The 2019 OCM Bocas Prize non-fiction category assembles books by three professional scholars who seek in their writing to engage with a broader audience outside the academy. High Mas: Carnival and the Poetics of Caribbean Culture, by Trinidadian Kevin Adonis Browne, combines the author’s own photography with a series of essays, ranging in form from memoir to prose poem, on T&T’s indigenous masquerade traditions. Going beyond history and narrative,” the judges write, “Browne peers into the soul of a people with whom he feels a deep kinship.” In The Slave Master of Trinidad: William Hardin Burnley and the Nineteenth-Century Atlantic World, US-based Trinidadian historian Selwyn R. Cudjoe writes the biography of a “founding father” of T&T who was a slave-owner, racist, and staunch imperialist. “The result is a tour de force that shifts effortlessly from the personal to the political and the local to the global,” write the judges. And in A Response to Enslavement: Playing Their Way to Virtue, Barbadian linguist Peter A. Roberts offers “a vital scholastic contribution to our understanding of the lived experience of slavery across the Caribbean and how it relates to contemporary culture . . . Its depictions of how enslaved people used song, dance, mime, and carousing to live and love through their subjugation are a crucial contribution to the restoration of their humanity in the public imagination.”
The winner of the overall Prize of US$10,000 will be announced on Saturday 4 May, during the ninth annual NGC Bocas Lit Fest in Port of Spain, running from 1 to 5 May.
The 2019 judging panels for the OCM Bocas Prize bring together Caribbean and international writers, academics, and critics. Geoffrey Philp, Jamaican poet and fiction writer, chairs the poetry panel, which also includes poets Andre Bagoo of Trinidad and Tobago and Nicole Sealey of the US Virgin Islands. On the fiction panel, chair Jane Bryce, literary scholar at UWI, Cave Hill, and a fiction writer herself, is joined by US-based Jamaican writer Marcia Douglas and scholar Schuyler Esprit of Dominica. British journalist Gary Younge, editor at large at the UK Guardian, chairs the non-fiction panel, which also includes literary scholar and editor Ivette Romero of Puerto Rico and the United States, and Trinidadian historian Brinsley Samaroo.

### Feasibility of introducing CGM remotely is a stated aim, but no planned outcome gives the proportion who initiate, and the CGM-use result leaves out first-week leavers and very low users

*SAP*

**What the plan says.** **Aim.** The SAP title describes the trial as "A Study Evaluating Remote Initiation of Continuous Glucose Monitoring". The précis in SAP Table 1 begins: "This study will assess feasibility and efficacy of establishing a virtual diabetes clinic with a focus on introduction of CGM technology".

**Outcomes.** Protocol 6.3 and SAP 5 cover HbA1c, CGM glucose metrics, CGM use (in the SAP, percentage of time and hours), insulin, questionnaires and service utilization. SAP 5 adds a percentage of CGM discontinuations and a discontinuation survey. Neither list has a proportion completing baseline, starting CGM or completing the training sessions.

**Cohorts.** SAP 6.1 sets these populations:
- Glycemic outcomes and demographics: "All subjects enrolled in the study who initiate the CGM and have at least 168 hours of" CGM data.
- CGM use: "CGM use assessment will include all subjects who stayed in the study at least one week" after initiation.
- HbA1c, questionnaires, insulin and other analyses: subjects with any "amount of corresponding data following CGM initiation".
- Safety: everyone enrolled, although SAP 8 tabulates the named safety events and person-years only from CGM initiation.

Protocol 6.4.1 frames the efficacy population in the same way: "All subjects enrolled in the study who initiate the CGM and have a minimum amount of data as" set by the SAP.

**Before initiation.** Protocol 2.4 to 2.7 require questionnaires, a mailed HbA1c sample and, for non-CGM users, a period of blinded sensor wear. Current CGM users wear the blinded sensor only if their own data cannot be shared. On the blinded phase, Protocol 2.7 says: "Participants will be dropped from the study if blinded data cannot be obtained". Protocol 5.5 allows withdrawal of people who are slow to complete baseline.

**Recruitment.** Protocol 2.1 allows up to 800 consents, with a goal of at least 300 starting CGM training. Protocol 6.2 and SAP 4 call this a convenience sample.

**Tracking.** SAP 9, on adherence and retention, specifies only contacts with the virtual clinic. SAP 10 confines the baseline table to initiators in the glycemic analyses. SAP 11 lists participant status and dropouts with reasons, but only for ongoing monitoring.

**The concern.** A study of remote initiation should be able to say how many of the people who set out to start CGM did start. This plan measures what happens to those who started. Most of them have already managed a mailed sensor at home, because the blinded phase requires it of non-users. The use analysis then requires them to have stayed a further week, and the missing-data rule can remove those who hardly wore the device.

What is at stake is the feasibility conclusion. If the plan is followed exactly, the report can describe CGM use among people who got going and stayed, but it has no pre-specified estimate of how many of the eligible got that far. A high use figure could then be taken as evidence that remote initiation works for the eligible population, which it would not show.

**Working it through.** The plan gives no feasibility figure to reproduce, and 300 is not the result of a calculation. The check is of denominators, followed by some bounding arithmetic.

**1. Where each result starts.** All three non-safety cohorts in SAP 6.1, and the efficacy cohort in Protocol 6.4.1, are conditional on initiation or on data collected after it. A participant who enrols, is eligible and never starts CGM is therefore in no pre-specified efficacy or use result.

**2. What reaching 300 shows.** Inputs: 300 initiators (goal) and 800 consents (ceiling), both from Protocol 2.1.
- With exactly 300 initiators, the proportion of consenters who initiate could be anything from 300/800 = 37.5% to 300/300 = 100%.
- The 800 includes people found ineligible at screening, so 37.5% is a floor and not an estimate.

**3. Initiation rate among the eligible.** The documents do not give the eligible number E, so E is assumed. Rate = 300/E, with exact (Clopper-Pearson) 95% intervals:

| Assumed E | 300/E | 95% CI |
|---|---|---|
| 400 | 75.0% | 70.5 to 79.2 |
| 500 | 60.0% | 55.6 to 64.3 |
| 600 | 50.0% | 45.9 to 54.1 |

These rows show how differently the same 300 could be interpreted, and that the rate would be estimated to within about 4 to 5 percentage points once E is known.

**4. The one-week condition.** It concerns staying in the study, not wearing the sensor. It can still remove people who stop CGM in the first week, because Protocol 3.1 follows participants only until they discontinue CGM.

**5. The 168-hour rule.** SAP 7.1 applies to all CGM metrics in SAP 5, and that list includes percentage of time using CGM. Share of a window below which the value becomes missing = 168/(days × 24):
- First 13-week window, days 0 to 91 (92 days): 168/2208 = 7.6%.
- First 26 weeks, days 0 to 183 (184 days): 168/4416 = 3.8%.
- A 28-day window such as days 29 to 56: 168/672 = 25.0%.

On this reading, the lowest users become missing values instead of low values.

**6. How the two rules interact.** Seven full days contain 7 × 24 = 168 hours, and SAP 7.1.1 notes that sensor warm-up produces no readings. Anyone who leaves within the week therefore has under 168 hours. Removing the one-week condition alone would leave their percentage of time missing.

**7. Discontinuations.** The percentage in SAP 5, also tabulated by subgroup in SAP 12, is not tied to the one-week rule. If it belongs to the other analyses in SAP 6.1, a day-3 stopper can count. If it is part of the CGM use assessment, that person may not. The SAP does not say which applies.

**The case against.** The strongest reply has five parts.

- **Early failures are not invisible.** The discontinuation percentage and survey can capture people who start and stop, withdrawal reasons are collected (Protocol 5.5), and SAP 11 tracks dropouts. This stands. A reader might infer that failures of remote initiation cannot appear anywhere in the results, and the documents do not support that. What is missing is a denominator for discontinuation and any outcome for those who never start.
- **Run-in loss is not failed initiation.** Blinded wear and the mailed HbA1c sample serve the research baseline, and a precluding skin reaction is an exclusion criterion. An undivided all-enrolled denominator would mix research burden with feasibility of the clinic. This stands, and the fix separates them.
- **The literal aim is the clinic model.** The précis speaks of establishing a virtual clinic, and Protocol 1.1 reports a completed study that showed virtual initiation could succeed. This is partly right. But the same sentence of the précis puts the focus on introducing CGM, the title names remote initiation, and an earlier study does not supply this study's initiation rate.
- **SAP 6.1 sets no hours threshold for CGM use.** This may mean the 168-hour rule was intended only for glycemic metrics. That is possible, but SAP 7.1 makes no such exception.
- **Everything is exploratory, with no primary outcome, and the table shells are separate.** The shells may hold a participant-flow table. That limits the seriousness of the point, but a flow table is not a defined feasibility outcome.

The overall chair of the 2018 cross-judging panel is the award-winning British fiction writer and scholar Marina Warner, who has family roots in both Trinidad and St. Kitts.
The nine longlisted books are:
Doe Songs, by Danielle Boodoo-Fortuné (Peepal Tree Press)
Ricantations, by Loretta Collins Klobah (Peepal Tree Press)
Giant, by Richard Georges (Platypus Press)
Cut Guavas, by Robert Antoni (Peepal Tree Press)
Theory, by Dionne Brand (Penguin Random House Canada)
Kitch, by Anthony Joseph (Peepal Tree Press)
High Mas: Carnival and the Poetics of Caribbean Culture, by Kevin Adonis Browne (University Press of Mississippi)
The Slave Master of Trinidad: William Hardin Burnley and the Nineteenth-Century Atlantic World, by Selwyn R. Cudjoe (University of Massachusetts Press)
A Response to Enslavement: Playing Their Way to Virtue, by Peter A. Roberts (University of the West Indies Press)